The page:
Emerging Drug: “Bath Salts”

February 28, 2011

You won’t find these “bath salts” in with Calgon or Epsom Salts. For that matter, you won’t find them in any grocery store. As you can see from the picture above, $27.99 worth wouldn’t be enough to soak your big toe if it were legitimate.

That’s because they are actually designer drugs, sold as “not for human consumption” and ingested by smoking, snorting, injecting or rectal insertion.

The drug is MDPV and is referred to as “Synthetic Speed”. It’s packaged with names like Ivory Wave, Blue Wave and others.

It’s just now starting to appear on our radar here in the northwest, but it has the potential to bloom quickly.

According to the American Association of Poison Control Centers, there were 251 calls related to “bath salts” to poison control centers in the first month of 2011. This number already exceeds the 236 calls received by poison control centers for all of 2010. Doctors and clinicians at U.S. poison centers have indicated that ingesting “bath salts,” containing synthetic stimulants, can cause chest pains, increased blood pressure, increased heart
rate, agitation, hallucinations, extreme paranoia, and delusions.

Other than Louisiana the stimulant uncontrolled in US -It is already banned in UK, Finland, Denmark & Sweden.

This past October the Oregon Pharmacy Board listened to prompting from Oregon Partnership and other concerned groups and banned the sale or possession of so-called “synthetic marijuana”. They need to quickly enact the same ban on “synthetic speed” or “bath salts”.

Quick action is that “ounce of prevention” you’ve always heard of – “worth a pound of cure”.

– Tom


Getting Ready to be Deployed

February 18, 2011

(Editor’s note: Tim is an Army Ranger Lieutenant who was instrumental in helping us launch the Military Helpline. He has been called up and is receiving final training before shipping out overseas)

I drove across the country in 4 days during one of the most massive snow storms in the Midwest’s history. I have gotten lost on base more times than I can count and have felt more like a Private then a Officer on more on then one occasion as I try to get myself situated. I have been worked into the ground and spent easy days lounging about. I have met guys from every corner of the country and work with an NCO that was in Restrepo. I made a fast friend that turned into an on base housing roommate.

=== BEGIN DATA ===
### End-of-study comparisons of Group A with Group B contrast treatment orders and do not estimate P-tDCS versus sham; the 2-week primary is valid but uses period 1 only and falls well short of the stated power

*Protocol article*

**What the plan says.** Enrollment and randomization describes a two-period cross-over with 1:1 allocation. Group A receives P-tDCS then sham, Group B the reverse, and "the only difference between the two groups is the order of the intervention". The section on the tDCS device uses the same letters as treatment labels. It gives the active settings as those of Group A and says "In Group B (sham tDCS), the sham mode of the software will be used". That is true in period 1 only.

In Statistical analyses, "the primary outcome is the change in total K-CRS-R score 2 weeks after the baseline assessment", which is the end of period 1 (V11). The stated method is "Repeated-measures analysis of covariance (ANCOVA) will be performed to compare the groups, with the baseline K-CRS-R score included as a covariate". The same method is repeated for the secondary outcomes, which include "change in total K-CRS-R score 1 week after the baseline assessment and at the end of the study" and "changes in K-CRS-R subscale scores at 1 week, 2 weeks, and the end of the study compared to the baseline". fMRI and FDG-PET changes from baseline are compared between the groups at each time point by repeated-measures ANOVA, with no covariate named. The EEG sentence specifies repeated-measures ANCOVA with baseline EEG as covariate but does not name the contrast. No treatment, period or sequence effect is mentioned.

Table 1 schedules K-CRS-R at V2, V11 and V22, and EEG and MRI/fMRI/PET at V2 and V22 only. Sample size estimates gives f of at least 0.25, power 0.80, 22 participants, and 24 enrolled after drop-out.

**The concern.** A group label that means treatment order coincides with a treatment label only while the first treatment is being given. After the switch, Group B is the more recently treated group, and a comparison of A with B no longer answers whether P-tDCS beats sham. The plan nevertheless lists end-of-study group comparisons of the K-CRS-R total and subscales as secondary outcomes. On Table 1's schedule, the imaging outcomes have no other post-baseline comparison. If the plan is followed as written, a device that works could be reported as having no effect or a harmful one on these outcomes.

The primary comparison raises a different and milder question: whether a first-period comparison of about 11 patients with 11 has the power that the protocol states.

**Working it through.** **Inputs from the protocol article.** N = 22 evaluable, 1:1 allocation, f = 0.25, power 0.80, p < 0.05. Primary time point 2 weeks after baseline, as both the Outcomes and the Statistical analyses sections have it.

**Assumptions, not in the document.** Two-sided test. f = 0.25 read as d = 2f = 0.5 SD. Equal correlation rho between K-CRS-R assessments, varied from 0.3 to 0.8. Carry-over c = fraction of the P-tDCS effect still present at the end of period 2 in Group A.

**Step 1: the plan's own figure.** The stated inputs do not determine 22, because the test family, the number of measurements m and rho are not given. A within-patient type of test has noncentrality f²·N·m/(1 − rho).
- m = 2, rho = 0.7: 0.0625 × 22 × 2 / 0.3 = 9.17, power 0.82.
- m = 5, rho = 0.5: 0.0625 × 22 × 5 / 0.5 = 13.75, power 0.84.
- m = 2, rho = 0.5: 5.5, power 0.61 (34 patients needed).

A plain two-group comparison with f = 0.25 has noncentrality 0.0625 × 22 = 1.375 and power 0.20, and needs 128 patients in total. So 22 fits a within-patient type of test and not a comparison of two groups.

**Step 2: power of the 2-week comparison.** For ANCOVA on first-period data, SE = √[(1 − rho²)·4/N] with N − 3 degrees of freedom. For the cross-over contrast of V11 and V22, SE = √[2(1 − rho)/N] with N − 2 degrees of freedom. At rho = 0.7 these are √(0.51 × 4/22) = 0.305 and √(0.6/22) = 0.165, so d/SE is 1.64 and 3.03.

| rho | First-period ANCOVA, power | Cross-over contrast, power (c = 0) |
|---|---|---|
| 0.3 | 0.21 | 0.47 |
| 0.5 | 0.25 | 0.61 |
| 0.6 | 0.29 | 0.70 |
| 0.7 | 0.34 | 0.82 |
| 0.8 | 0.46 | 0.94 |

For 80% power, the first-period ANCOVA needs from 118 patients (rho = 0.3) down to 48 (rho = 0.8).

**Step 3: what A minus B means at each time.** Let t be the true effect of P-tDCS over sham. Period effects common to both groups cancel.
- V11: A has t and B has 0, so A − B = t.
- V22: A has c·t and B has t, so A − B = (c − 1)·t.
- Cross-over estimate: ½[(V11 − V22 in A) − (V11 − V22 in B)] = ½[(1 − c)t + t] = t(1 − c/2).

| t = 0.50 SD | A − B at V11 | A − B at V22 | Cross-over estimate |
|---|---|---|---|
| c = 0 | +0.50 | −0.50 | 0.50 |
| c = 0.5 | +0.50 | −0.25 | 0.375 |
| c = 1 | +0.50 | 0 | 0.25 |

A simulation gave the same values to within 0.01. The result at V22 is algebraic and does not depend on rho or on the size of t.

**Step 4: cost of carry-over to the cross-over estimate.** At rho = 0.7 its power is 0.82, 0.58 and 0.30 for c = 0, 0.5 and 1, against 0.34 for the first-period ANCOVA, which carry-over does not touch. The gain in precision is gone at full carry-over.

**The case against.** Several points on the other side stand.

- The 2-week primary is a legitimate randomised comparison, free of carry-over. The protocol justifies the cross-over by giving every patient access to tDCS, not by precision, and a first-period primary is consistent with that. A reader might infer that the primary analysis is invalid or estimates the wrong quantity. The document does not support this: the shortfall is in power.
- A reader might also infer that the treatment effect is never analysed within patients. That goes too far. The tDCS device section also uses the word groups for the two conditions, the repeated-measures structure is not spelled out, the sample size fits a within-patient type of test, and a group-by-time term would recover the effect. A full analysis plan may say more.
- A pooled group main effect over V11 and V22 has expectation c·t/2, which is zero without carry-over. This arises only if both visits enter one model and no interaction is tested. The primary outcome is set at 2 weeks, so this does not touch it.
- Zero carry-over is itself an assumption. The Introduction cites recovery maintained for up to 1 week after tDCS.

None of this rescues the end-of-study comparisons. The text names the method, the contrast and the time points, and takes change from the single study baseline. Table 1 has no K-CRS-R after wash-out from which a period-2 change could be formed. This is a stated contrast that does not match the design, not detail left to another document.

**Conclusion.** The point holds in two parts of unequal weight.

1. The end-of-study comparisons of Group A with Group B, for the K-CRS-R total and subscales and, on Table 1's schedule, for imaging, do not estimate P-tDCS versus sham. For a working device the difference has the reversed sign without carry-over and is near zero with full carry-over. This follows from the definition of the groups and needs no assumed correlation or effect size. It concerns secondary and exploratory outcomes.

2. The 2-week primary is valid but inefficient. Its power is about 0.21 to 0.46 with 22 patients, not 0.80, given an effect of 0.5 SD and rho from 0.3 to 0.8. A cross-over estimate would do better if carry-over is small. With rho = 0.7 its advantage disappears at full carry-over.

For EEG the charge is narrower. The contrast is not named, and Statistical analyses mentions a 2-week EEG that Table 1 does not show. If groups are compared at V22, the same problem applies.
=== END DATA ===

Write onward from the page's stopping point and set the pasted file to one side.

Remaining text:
My inception into Active duty has been an experience that I have nothing to compare to. I am at the same base that I became a young PFC at, my only experience has been from basic training and for that matter, is a bad comparison now looking back, but seeing as it was all I had, it’s what I focused on. When I showed up here last time, I had had about 5 hours of sleep and was looking at a 36 hour-long day ahead of me – full of getting shots, shaved head, and enough verbal abuse to last a lifetime. When I showed up this time, I was welcomed with a handshake and a intro into what would be required of us the first week. Its been an odd change, from going to absolutely no power or control, where every decision is made for you to complete freedom when you’re not training has been odd. With that transition comes responsibility.

It has been an odd experience so far, full of life experiences, traveling through the country to report in to become an infantry officer. On occasion I dread, not the decision I made, but the hard work that accompanies the job I choose. While it is still difficult adjust being away from everything I love in Oregon, I keep moving knowing that, eventually, I will return and that my family and friends will support me through all my struggles.

So, from one moment to another, life has changed rather quickly, and while I have known it was coming for a while, no matter how much I try to adjust or accept it, it’s still a shock, it’s still a drastic change from the usual.

The only difference now is that we are meant to do this, we are supposed to do this. We can do this.

– Tim